Sunday was a crazy day too - am having some family issues, with my grandparents needing support - my grandmother is going into hospital for some surgery tomorrow, and my grandfather is developing dementia and can't really cope on his own. Since my parents are abroad, I feel quite responsible for it all, but my uncle is going to go down and take care of my grandfather for the few days when he would have been on his own, so it's all working out. Pretty stressful though.

This week is full of essays and wrapping-up of this block, so posts may not be too interesting, but I'll do my best!

That's all folks, got another lecture.

Friday, 23 February 2007

Affirmative, SAH!!

Just got out of a lecture with the blood transfusion dude - he's the guy we call in a panic when our patients are bleeding all over the place and we really really need blood and we really really needed it five minutes ago but we wasted the time panicking! He's magic.

And he's a soldier, has been placed in Bazra and has seen A LOT of stuff. So he was teaching us how not to let your patient exsanguinate, how and what blood to give, how to get hold of it, etc., all very useful because soon this will be us, as we are eternally reminded by gleeful physicians who I think just like to watch the fear creep over our features.

We are listening intently and trying to make notes and take it all in when, breaking the silence, his phone rings with this tune...


Thursday, 22 February 2007

Blatant plagarism

Copied mercilessly from Elaine. Must work on Southern Hemisphere...

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Brain Fog

Some days, you just don't know enough. Today, for me, was one of those days.

This morning I was in the high dependency unit for the ward round - only 5 patients but still took nearly 2 hours. So it was long, but it was okay, not too many difficult questions.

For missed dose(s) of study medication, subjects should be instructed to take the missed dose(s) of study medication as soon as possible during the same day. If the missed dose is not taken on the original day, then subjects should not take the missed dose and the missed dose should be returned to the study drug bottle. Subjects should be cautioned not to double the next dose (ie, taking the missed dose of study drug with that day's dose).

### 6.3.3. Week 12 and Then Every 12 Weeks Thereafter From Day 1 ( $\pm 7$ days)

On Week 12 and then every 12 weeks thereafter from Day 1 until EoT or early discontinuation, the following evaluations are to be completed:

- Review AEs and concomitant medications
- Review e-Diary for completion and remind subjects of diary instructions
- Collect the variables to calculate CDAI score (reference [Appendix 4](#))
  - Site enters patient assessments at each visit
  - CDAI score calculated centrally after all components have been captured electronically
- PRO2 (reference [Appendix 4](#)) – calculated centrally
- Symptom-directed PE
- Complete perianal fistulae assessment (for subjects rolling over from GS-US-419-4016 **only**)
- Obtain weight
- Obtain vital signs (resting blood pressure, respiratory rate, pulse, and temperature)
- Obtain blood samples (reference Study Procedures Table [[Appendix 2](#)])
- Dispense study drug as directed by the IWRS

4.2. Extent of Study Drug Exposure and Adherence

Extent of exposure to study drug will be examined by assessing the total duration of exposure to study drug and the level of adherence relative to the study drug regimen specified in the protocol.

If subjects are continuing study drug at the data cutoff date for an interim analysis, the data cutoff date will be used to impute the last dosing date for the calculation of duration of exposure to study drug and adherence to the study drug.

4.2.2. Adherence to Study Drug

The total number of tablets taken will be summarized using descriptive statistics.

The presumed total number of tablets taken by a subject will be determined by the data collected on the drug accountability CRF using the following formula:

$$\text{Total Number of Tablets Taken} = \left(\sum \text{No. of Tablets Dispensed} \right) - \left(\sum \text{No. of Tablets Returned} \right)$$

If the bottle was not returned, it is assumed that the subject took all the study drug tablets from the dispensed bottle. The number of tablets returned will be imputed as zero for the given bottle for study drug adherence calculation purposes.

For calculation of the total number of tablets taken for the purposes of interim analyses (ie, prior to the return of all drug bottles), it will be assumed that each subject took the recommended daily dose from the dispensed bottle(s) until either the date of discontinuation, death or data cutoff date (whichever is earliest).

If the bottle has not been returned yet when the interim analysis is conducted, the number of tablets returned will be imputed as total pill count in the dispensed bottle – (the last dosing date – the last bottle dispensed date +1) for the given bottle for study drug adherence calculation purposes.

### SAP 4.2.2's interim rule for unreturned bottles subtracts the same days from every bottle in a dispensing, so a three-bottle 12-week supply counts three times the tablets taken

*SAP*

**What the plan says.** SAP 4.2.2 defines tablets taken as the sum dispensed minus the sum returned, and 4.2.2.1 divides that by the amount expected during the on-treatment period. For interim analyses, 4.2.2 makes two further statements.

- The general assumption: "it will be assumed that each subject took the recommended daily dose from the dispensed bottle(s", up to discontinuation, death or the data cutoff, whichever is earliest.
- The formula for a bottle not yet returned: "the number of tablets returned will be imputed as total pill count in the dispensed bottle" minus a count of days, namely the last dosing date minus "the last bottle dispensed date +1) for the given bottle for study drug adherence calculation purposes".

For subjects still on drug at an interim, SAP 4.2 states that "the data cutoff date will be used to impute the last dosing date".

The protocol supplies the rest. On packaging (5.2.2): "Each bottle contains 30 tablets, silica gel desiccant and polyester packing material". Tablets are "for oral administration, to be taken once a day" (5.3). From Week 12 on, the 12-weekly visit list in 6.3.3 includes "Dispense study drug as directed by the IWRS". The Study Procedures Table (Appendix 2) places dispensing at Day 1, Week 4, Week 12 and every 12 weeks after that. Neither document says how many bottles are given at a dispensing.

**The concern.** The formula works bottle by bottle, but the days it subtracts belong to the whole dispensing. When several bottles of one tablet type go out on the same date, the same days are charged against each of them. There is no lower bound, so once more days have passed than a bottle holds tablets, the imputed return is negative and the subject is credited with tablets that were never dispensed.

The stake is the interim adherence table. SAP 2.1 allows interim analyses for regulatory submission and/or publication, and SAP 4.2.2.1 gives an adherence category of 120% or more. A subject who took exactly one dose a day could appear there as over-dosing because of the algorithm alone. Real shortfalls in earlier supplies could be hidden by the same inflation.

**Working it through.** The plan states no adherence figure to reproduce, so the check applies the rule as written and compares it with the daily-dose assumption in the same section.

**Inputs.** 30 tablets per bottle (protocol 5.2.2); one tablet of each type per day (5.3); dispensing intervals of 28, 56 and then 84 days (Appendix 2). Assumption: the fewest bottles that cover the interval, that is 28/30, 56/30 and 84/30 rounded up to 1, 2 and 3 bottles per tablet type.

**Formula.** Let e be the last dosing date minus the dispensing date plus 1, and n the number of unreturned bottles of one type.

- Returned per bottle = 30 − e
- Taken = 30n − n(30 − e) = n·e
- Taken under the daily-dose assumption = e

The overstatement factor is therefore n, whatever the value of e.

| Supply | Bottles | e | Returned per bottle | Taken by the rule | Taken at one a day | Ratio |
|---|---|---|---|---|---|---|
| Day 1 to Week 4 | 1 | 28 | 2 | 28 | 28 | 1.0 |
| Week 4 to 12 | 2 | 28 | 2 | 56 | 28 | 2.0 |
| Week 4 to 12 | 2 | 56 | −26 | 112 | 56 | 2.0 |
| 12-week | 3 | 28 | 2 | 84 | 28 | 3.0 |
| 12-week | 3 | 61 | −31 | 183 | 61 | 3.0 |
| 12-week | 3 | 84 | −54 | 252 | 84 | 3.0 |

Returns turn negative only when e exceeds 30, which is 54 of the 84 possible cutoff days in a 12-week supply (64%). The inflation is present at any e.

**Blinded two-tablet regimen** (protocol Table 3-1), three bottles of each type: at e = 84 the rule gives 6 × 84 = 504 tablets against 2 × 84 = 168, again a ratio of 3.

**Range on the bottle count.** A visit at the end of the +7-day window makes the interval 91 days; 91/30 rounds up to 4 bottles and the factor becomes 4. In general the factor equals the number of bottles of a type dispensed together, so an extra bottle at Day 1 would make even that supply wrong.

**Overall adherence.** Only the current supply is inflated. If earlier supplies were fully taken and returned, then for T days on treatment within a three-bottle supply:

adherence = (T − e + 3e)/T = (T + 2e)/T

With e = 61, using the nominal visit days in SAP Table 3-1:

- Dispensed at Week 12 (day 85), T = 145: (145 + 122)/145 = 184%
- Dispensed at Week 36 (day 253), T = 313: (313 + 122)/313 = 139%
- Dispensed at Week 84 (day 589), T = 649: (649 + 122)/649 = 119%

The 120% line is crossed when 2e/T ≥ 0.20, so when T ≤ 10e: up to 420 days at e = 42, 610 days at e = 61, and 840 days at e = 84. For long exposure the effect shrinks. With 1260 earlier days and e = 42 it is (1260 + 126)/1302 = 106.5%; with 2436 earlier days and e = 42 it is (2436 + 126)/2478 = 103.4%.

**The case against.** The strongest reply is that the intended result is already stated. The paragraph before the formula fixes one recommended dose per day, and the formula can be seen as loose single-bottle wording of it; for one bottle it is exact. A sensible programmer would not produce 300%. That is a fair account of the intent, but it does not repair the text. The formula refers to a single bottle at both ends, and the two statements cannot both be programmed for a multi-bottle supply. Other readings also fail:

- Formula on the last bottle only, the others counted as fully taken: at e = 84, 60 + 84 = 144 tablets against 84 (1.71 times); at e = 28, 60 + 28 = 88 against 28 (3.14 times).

However, this afternoon I was in the intensive care unit being taught about acid-base balance (yes, non-medical people, it is about as interesting as it sounds) which, I'll be the first to admit, I'm not very good at. Basically we were taught about this kind of stuff years ago and I didn't get it, so I asked for help, but I still didn't get it, and then people got bored of me asking, so I stopped. And now it's not so much a case of failing exams if I don't understand it, it's more a case of people dying. D'oh. It is a fairly confusing subject, but my tiny brain just doesn't seem to be able to figure it out. A trip to the library ensued, and I am nearly at my book-loan limit.

Guess what I'll be doing tonight?!

Wednesday, 21 February 2007

Jump on board

At last, I join the realm of bloggers everywhere.

A bit about me...I am just polishing off medical school after six long years of study (I didn't flunk one, I did an extra degree in the middle. I am a self-confessed geek) and will soon be starting work as a foundation doctor. I have no idea where.

I love medicine, but I'm still undecided about the doctoring side of things! I also love travelling, music, photography, and sleeping when I can. I love my family, my lovely friends, and I love God. I'm a Christian, and a very imperfect one at that, but I hope that God likes me anyway.

I am currently studying acute care - a nice module of lectures, the occasional stint in theatre and most of all, long-lies and the wearing of denim rather than smart clothes. Tomorrow I am going to the high dependency unit in the morning and intensive care in the afternoon.

I think that's all for my first post. So long for now!